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Smartphones can unlock bank vaults

Apps are making the banking sector more vulnerable to cyber-attack, say European regulators, who recommend that firms hold capital as insurance against such an event. The ‘Joint Committee Report on risks and vulnerabilities in the EU Financial System’ is just as applicable to financial institutions elsewhere in the world, providing an assessment of the challenges that they face in delivering innovation, under intense scrutiny from regulators and predatory criminals. If read alongside the reports from last year’s cyber-attack scenarios in the UK and US (Waking Shark 2 and Quantum Dawn 2), it is clear that vulnerabilities are opening up while an industry-wide consciousness of the risks that an attack poses are relatively nascent.


Q: Do regulators think that iPhones are going to bring down the markets?

A: The report, produced by the European Securities and Markets Authority (ESMA), the European Banking Authority (EBA), European Insurance and Occupational Pensions Authority (EIOPA) and the Joint Committee of European Supervisory Authorities, says, “Pressure to get products to markets, particularly in the mobile space, is also a source of risk as sufficient time to test before go-live dates is squeezed.” So really they are warning that competitive pressures might lead to shortcuts. They note that outsourcing and cloud computing should be carefully supervised in the same vein.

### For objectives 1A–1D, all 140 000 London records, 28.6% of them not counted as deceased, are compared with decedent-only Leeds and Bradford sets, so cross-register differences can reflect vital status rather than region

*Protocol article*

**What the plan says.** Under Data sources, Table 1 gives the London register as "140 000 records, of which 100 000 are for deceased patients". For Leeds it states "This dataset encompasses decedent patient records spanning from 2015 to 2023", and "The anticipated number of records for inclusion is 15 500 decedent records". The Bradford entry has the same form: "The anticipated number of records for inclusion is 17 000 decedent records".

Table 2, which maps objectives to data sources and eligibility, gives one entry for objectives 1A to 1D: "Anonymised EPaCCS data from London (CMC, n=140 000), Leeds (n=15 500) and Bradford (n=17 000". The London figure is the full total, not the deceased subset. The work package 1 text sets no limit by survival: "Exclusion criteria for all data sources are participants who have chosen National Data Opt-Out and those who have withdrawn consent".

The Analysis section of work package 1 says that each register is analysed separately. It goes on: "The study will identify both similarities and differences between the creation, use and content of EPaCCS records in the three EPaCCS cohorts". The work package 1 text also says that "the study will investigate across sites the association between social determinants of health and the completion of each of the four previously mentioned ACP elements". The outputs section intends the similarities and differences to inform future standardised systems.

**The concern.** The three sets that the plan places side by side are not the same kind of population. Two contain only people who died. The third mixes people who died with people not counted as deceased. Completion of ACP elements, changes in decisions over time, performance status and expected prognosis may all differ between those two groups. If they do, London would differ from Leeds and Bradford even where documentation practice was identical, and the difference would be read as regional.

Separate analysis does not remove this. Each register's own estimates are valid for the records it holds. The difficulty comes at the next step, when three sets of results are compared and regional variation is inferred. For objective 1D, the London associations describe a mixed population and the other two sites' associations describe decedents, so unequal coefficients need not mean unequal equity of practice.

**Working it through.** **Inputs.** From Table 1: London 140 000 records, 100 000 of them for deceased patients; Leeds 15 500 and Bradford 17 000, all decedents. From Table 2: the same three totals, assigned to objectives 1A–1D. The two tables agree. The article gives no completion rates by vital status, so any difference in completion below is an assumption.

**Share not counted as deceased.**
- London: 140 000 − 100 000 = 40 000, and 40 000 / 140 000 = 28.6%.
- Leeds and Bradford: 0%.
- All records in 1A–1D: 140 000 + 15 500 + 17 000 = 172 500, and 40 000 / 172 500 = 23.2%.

Q: Budgets are tight and profits are a bit wobbly…

A: Exactly. So taking risk is the only way to try and keep ones head above water. Or rigging the markets, but no-one would do that.

Q: Haven’t banks passed their annual ‘Virus and hackers’ exam?

A: In the UK and US they underwent tests last year to see if they could weather attacks, however certain banks in the UK (and elsewhere) have seen their websites taken out of action by denial-of-service attacks and a reliance on legacy systems across the industry means that there are a few weak spots which could be vulnerable. Besides, an attack on an app might not want to take a bank out – it might want to keep it alive so it can feed off of its customers’ accounts.

Q: A financial mosquito?

A: Quite. The test showed that it would be hard to take out the whole capital markets infrastructure, even with a lot of aggression (the US event included a sell-off in target stocks using stolen administrator accounts; counterfeit and malicious telecommunication equipment to hamper the investigation into the sell-off; fraudulent press releases on target stocks; a distributed denial of service attack; corruption of the source code of an equity market application; a phishing scam; and a custom virus attacking post-trade processing). Most financial infrastructure firms were hit by cyber-attacks in 2012, goodness knows how much the banks are getting hit for.

Q: So what do regulators recommend?

A: Put more in the IT budget and don’t think of it as a flexible cost – “it is important to ensure that IT systems and related internal controls are safeguarded against adverse budgetary implications.”

They also warn against the use of outdated legacy kit, noting that, “interaction with legacy or heterogeneous IT systems deserves heightened attention, as particular weaknesses, such as inability to cope with volume of use, can be identified here… even the maintenance of existing infrastructures is not sufficiently addressed in some cases, and needs to rapidly adapt to new threats which are not always fully provisioned within existent budgets.”

Q: So buy more technology?

A: Stop using steam engine-run mainframes.



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